Iran, now ruled by a Shia theocratic regime, immediately found new odds with the new Pakistani regime of General Zia-ul-Haq, who would eventually unleash the biggest wave of Sunni Islamisation (this did not lead to overt hostility between Iran and Pakistan, but it contributed to the simmering resentment that both States bore towards each other, due to persecution of Shias under Zia). Despite Iran and Pakistan overtly expressing desires for a common Islamic future, the personal dislike between Ayatollah Khomeini, the theologian, and Zia, the military dictator was evident.

With the US-Pakistan cooperation reaching its zenith post the Soviet invasion of Afghanistan, Iran’s view of Zia being “an American pawn” was cemented. Zia, on his part, was uneasy about Iran potentially sponsoring Shia groups in Pakistan, enthusing them to rebel. As the winds changed in Afghanistan and the Taliban emerged from years of inter-fighting between the US-Pakistan funded mujahideen, Tehran and Islamabad found themselves supporting opposite camps.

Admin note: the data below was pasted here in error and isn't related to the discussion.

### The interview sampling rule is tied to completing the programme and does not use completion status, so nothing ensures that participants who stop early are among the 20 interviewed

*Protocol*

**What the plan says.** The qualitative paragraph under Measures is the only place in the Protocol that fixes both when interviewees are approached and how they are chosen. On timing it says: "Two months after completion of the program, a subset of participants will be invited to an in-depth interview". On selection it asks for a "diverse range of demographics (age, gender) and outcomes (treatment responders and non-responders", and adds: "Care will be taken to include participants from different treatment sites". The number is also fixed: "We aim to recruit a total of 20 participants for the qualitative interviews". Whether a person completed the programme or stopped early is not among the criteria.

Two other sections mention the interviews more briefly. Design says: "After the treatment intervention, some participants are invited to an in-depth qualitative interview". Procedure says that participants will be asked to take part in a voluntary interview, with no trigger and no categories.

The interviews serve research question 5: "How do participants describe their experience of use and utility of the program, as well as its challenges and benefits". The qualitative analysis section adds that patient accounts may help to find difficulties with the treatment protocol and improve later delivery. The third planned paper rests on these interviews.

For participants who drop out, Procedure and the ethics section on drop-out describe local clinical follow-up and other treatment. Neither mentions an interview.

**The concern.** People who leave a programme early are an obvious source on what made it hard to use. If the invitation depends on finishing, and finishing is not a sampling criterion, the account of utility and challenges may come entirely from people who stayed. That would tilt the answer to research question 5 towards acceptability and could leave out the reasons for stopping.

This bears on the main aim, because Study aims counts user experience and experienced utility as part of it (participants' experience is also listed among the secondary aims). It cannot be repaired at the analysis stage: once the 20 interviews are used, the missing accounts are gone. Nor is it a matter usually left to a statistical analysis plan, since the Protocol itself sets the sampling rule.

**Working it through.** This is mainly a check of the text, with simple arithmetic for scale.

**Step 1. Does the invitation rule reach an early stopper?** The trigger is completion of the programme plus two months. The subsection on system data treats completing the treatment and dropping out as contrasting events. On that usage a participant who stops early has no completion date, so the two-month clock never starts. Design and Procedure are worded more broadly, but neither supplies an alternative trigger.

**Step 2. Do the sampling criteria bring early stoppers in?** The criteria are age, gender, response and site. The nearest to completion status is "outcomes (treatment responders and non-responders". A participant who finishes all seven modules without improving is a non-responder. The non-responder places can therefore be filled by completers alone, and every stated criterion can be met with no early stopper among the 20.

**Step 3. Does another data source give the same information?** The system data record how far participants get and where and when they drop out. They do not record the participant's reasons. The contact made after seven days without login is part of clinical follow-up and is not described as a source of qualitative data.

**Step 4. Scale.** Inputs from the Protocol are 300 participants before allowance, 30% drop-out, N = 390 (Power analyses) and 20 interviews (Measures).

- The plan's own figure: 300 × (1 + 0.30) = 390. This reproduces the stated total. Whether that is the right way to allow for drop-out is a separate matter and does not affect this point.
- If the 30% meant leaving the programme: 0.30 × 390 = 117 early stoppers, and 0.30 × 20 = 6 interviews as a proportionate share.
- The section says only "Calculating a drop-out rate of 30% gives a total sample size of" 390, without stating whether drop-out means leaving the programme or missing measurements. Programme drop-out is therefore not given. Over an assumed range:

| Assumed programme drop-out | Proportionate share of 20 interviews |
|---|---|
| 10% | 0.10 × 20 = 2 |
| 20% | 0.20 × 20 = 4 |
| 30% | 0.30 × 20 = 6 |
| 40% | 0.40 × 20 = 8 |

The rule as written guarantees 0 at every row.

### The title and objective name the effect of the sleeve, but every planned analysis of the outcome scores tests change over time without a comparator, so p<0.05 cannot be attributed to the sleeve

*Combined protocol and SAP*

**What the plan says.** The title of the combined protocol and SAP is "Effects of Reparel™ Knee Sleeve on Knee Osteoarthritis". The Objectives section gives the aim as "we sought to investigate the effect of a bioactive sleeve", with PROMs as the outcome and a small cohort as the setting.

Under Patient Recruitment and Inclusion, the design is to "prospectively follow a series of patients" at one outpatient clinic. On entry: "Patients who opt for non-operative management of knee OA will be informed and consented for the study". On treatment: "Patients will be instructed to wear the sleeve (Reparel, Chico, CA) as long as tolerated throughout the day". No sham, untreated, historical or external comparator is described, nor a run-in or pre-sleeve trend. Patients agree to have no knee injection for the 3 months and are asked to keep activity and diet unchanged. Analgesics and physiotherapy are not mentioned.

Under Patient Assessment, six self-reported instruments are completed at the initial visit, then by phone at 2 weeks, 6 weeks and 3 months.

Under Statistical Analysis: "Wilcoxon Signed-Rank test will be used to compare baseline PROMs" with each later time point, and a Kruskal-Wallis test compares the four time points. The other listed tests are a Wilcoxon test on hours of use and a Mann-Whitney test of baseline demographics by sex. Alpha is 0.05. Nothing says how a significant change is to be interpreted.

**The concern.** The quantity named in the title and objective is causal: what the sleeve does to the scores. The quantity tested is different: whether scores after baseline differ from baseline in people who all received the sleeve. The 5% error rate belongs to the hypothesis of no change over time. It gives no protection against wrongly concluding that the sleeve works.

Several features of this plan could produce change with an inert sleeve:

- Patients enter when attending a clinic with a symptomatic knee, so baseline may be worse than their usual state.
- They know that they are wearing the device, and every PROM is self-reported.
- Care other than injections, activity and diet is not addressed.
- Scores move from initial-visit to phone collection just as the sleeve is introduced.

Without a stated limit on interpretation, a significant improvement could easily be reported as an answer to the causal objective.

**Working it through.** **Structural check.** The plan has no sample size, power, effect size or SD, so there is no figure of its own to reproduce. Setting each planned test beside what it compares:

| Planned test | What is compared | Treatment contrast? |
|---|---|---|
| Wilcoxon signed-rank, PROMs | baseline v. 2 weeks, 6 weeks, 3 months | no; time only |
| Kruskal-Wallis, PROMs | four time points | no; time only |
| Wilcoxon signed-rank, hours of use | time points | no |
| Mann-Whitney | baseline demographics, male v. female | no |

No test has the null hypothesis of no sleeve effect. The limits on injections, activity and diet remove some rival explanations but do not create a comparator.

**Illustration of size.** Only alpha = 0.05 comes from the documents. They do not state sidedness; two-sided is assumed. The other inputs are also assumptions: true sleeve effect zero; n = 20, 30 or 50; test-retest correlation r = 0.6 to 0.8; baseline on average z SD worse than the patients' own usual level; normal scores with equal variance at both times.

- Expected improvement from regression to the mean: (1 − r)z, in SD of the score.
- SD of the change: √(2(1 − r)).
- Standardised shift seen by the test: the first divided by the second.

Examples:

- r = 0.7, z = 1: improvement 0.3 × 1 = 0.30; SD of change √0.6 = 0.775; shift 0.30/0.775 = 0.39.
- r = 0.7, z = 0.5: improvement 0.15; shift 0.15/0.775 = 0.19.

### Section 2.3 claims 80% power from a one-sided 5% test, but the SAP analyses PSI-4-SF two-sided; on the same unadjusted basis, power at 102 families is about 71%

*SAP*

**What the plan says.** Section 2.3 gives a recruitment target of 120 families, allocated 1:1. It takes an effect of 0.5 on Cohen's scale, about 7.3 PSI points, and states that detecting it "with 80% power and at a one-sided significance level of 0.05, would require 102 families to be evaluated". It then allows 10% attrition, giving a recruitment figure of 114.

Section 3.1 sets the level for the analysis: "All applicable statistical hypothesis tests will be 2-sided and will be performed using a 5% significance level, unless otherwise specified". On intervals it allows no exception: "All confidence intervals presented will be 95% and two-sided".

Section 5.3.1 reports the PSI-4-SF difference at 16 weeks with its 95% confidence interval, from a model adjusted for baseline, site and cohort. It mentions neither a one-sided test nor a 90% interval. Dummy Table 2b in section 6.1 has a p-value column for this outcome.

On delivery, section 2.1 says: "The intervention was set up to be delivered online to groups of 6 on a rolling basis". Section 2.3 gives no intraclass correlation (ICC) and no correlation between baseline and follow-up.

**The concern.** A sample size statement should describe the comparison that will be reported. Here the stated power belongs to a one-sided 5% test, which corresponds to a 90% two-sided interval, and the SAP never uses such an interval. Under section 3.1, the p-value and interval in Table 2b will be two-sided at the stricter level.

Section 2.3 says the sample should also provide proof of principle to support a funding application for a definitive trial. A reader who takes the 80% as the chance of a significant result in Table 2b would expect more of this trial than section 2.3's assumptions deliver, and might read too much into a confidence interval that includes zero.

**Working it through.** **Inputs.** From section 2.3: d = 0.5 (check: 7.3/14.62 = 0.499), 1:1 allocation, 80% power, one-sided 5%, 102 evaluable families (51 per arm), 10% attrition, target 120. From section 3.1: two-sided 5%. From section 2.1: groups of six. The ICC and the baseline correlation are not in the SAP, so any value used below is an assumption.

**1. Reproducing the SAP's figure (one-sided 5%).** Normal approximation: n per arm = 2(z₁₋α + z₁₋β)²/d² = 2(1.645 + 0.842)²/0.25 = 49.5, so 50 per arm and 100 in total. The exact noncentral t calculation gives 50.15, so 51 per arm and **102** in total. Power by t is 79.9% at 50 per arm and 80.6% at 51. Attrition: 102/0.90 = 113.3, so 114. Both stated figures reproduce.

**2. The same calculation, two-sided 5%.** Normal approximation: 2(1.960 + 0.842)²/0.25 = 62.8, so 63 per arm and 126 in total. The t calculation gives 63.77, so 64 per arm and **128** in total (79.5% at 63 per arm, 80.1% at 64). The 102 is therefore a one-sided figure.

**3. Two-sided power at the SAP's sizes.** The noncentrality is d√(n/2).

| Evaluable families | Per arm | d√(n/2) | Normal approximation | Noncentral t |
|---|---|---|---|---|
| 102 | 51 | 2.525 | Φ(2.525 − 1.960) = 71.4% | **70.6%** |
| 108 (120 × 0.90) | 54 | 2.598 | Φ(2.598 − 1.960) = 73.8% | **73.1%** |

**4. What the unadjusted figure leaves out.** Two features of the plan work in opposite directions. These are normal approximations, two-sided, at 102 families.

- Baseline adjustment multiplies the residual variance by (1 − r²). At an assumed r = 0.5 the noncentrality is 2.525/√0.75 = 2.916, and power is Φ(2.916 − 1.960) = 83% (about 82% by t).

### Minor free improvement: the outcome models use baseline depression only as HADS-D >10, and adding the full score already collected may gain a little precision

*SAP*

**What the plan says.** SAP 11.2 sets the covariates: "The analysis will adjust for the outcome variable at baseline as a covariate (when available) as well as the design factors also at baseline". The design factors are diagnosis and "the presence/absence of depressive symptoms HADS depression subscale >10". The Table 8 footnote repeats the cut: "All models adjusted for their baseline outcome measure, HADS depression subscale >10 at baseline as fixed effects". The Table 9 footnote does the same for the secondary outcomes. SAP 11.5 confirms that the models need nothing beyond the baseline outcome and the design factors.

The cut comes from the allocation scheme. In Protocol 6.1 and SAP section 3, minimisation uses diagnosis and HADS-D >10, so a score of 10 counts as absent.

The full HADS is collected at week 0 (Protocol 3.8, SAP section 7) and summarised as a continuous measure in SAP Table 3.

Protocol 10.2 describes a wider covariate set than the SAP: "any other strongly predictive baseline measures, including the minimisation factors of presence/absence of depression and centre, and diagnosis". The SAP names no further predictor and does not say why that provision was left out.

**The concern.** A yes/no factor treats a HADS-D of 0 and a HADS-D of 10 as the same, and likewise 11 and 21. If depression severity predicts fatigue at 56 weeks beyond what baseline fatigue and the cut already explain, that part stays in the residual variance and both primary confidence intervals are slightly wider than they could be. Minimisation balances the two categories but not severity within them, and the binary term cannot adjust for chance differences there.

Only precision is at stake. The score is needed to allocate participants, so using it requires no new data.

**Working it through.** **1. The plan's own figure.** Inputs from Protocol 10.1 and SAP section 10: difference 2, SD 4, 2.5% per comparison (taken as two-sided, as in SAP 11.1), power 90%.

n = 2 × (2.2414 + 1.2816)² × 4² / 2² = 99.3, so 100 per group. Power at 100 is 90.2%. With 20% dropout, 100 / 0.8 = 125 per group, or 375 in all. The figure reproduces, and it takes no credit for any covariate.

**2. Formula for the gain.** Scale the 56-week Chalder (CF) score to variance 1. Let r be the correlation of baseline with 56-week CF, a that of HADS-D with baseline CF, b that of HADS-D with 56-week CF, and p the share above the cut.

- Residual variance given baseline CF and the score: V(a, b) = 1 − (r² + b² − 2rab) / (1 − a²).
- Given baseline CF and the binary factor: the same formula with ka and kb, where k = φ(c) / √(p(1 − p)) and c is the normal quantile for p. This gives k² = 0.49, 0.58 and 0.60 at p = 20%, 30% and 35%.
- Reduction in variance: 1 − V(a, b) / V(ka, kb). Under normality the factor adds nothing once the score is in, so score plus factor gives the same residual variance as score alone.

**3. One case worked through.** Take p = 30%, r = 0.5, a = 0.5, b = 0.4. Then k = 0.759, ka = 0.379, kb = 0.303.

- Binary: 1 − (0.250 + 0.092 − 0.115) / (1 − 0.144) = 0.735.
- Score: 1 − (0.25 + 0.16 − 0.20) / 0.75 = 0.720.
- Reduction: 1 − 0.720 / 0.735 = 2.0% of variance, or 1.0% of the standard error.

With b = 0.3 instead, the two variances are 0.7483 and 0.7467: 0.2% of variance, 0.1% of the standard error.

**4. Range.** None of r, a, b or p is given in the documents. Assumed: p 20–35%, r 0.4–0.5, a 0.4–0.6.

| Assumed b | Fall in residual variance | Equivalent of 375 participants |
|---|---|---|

Iran, like India, favoured the Northern Alliance, much more than the virulently anti-Shia Taliban. In fact, Iran played a significant role in the formation of the Alliance — an umbrella term for Afghan groups uniting to fight the Taliban in the late 1990s, especially from the Panjshir Valley, under the famed guerilla leader, Ahmed Shah Massoud. Since then, the Iran-Pakistan bilateral relationship has always been a loud friendship, undergirded with quiet hostility. It is Balochistan, however, where this hostility has historically adopted overt characteristics.

It is the larger political and diplomatic conflict however, supplemented by Iran’s fresh desire for the military approach to countering both Baloch nationalist militancy as well as sectarian terror attacks, which leaves room for further conflict and tests both Iran’s and Pakistan’s pain threshold. The ISKP’s presence in Taliban-controlled Afghanistan and future terror attacks, increases the risk of conflict spillover, even as both Iran and Pakistan lick their wounds from the recent exchange.

Bashir Ali Abbas is a Research Associate at the Council for Strategic and Defense Research, New Delhi, and a South Asia Visiting Fellow at the Stimson Center, Washington DC. In Eye on the Middle East, Bashir writes about the Middle East/West Asia region, and its larger implications for India. Views expressed are strictly his own.